A Neymar-less Brazil is still the main favorite to emerge victorious out of this month’s Copa América, but as football has shown us over the years, favoritism means nothing once the referee blows his whistle. So how will the 5-time world champions cope while deprived of their biggest star over the last decade?
To say that Brazil has not won the Copa América since 2007 is an understatement.
In fact, the dramatic penalty shootout win over Uruguay in the semi-final of the 2007 edition was the last time the South American giants have reached the top four.
The following tournaments led to two straight frustrating quarter-finals exists against Paraguay, before an absolutely shocking group stage exit in 2016 – a result that immediately led to manager Carlos Dunga’s dismissal and the appointment of Adenor “Tite” Bacchi’s.
Also read: Neymar’s injury is not necessarily bad news for Brazil
The same Tite who now faces the challenge of entering his first major tournament with Neymar. Necessary changes neede to be done, and it seems that the manager has finally made up his mind.
It is Philippe Coutinho who will take Neymar’s role as the technical leader, while Brazil are expected to operate in a 4-2-3-1 system for the first time ever under Tite.
He also lost Barcelona’s Arthur for the opened Bolivia this Friday in Sao Paulo (kick-off at 00:30 GMT).
With that in mind, it is 90% confirmed that Alisson; Dani Alves (captain), Marquinhos, Thiago Silva, Filipe Luis; Casemiro, Allan (Fernandinho); Richarlison, Coutinho, David Neres, and Firmino will start for the Canarinhos.
Who are Brazil’s key players?
Dani Alves: Brazil has failed to produce the next great right back, which means that grandpa Alves is still the best at his position, despite being way below his peak. The PSG-man is by far the best play-maker in the team, and his offensive contribution is crucial, as demonstrated by his two assists in the last two friendlies. However, his defensive duties leave a lot to be desired, which may be the reason why Tite has opted to play Richarlison on his least-favored right flank so that he could track back and give offensive freedom to Alves.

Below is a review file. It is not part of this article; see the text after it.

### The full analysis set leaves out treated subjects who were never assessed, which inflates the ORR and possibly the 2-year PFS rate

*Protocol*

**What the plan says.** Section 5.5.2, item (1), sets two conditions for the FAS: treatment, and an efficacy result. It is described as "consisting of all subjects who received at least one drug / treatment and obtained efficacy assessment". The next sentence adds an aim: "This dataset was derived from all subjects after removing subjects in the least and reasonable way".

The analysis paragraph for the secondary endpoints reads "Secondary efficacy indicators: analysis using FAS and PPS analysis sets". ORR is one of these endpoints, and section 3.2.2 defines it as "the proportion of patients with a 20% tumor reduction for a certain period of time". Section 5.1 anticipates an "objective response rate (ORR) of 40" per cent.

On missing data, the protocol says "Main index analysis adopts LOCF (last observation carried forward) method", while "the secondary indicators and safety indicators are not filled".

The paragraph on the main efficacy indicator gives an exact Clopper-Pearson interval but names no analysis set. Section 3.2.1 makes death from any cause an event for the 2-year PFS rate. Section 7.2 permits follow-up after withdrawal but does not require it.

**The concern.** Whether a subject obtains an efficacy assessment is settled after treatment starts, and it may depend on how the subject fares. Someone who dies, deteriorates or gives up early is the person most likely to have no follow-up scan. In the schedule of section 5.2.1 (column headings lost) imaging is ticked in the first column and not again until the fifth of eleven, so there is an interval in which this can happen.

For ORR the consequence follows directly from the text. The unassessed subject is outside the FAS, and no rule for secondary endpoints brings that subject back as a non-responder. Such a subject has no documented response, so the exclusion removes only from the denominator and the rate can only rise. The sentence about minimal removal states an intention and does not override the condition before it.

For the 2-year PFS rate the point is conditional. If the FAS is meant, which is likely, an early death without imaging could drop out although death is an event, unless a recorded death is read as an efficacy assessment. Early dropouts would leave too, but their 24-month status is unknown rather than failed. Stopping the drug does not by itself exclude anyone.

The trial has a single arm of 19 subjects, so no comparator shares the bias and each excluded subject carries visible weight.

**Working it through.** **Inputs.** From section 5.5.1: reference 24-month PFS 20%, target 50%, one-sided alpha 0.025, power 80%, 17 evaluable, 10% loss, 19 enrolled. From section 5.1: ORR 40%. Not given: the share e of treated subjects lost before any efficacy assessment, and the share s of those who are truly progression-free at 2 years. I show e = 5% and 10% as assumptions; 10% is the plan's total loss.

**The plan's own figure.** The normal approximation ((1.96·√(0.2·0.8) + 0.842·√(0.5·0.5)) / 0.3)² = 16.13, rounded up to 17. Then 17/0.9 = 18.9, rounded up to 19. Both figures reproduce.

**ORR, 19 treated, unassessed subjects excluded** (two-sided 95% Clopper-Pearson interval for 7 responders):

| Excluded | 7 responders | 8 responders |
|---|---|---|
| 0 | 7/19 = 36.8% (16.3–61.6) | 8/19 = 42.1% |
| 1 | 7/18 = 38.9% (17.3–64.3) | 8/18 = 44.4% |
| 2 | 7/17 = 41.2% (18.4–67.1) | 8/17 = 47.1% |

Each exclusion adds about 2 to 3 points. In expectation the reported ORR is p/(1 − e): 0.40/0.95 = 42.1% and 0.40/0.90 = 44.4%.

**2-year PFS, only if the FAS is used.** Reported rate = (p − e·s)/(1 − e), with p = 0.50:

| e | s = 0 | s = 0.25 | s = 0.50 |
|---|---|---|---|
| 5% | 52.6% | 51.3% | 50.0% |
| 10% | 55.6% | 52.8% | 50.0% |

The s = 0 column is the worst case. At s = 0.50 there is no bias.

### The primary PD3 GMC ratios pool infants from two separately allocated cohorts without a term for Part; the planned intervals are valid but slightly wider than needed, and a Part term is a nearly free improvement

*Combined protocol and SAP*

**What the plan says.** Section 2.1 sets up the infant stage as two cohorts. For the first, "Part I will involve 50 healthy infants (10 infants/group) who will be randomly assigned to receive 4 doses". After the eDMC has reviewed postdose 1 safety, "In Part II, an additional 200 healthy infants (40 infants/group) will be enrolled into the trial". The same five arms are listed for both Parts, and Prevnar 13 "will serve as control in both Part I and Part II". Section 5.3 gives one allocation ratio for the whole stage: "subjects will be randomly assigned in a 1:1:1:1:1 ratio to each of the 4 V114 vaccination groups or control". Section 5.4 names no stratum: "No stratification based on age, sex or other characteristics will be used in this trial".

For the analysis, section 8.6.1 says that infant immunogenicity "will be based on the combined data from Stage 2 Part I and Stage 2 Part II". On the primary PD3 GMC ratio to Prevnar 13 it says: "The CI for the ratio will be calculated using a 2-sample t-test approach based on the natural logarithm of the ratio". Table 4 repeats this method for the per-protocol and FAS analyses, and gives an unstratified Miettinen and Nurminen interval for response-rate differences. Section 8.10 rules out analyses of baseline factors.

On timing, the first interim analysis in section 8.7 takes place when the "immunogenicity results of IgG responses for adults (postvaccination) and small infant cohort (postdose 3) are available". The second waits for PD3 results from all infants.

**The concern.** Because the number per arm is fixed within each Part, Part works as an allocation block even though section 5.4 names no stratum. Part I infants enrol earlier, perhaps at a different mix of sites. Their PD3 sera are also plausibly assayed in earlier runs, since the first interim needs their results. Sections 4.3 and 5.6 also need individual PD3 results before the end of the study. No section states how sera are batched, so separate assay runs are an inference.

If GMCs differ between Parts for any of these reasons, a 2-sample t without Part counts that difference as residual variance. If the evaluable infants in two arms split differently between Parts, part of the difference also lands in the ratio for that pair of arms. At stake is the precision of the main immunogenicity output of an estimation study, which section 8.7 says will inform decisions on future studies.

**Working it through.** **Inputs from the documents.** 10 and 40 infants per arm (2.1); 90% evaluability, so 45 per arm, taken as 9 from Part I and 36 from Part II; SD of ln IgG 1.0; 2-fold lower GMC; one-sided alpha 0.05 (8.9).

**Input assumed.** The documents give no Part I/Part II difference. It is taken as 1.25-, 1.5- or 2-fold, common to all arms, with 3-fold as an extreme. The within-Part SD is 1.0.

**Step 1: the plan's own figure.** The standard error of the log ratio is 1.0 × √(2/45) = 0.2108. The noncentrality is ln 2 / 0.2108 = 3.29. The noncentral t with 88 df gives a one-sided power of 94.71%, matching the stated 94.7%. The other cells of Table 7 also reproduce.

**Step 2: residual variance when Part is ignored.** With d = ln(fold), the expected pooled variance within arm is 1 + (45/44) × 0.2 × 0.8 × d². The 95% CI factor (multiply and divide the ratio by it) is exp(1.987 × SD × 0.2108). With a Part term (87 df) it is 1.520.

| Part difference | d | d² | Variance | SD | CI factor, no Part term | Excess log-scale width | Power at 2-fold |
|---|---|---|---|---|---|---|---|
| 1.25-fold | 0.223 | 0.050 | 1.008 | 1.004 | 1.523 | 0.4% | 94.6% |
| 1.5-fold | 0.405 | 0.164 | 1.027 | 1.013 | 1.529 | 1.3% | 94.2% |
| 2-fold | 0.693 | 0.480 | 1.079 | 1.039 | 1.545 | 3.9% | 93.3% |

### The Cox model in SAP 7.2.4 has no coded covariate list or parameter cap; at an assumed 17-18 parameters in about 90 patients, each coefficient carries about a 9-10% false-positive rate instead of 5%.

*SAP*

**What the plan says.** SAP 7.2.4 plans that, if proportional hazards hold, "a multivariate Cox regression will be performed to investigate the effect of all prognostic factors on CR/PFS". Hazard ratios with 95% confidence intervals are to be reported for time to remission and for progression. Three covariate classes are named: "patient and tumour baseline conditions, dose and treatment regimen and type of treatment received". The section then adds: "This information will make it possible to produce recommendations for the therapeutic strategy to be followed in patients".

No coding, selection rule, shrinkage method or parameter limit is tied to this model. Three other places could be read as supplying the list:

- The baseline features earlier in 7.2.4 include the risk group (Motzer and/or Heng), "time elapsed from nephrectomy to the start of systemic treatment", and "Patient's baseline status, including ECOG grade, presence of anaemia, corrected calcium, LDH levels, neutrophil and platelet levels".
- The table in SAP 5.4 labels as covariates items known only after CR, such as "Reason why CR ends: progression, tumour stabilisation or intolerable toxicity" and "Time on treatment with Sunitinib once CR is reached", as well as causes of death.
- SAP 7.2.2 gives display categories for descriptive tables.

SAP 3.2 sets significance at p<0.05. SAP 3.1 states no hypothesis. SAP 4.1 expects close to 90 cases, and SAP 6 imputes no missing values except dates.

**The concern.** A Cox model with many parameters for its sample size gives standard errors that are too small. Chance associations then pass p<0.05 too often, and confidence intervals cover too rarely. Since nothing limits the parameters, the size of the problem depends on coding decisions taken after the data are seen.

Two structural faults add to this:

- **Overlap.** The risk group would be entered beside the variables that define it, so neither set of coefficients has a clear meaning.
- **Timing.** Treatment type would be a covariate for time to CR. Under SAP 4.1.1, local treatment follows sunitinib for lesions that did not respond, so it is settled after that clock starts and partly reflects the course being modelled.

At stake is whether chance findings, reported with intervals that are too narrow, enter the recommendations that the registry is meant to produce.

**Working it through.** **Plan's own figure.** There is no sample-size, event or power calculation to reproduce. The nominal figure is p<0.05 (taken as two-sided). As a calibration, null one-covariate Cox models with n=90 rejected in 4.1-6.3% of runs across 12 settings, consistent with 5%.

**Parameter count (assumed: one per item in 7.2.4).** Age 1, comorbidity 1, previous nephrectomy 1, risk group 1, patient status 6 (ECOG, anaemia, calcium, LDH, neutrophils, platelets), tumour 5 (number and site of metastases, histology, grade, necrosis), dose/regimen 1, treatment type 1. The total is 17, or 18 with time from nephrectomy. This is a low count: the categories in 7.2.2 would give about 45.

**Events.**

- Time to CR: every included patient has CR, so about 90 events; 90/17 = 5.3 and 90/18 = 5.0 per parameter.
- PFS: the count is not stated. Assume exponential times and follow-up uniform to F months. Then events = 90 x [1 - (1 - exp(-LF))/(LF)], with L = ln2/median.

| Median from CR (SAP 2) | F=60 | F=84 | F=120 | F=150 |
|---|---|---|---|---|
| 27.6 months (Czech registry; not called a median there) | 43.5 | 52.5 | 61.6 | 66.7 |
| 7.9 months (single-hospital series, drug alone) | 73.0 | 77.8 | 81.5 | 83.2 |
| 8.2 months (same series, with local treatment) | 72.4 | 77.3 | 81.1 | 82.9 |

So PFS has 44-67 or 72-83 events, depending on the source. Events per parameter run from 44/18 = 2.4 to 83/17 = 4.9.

Casemiro: There is not a shadow of a doubt that Casemiro is currently irreplaceable in the lineup. The defeat to Belgium in Russia 2018 highlighted the consequences of his absence. The Madridista picked up an unnecessary yellow in a meaningless friendly against 10-men Honduras, leaving Brazil fans wondering what may happen if he gets himself suspended ahead of a crucial Copa match.
Coutinho: The key player in the sense that Brazil’s success depends so much on which version of Philippe we will see. In Neymar’s absence, Brazil needs him more than ever to step up and operate as a number 10 – despite the fact he wears the number 11 shirt.
Overall, Brazil are indeed still the main candidates to win the title on home soil – they did so in the three previous times they hosted Copa America. It all depends on Alves’ fitness and defensive awareness, Casemiro avoiding silly bookings and Coutinho playing like his old Liverpool days.
Verdict for game one: Brazil 3-0 Bolivia.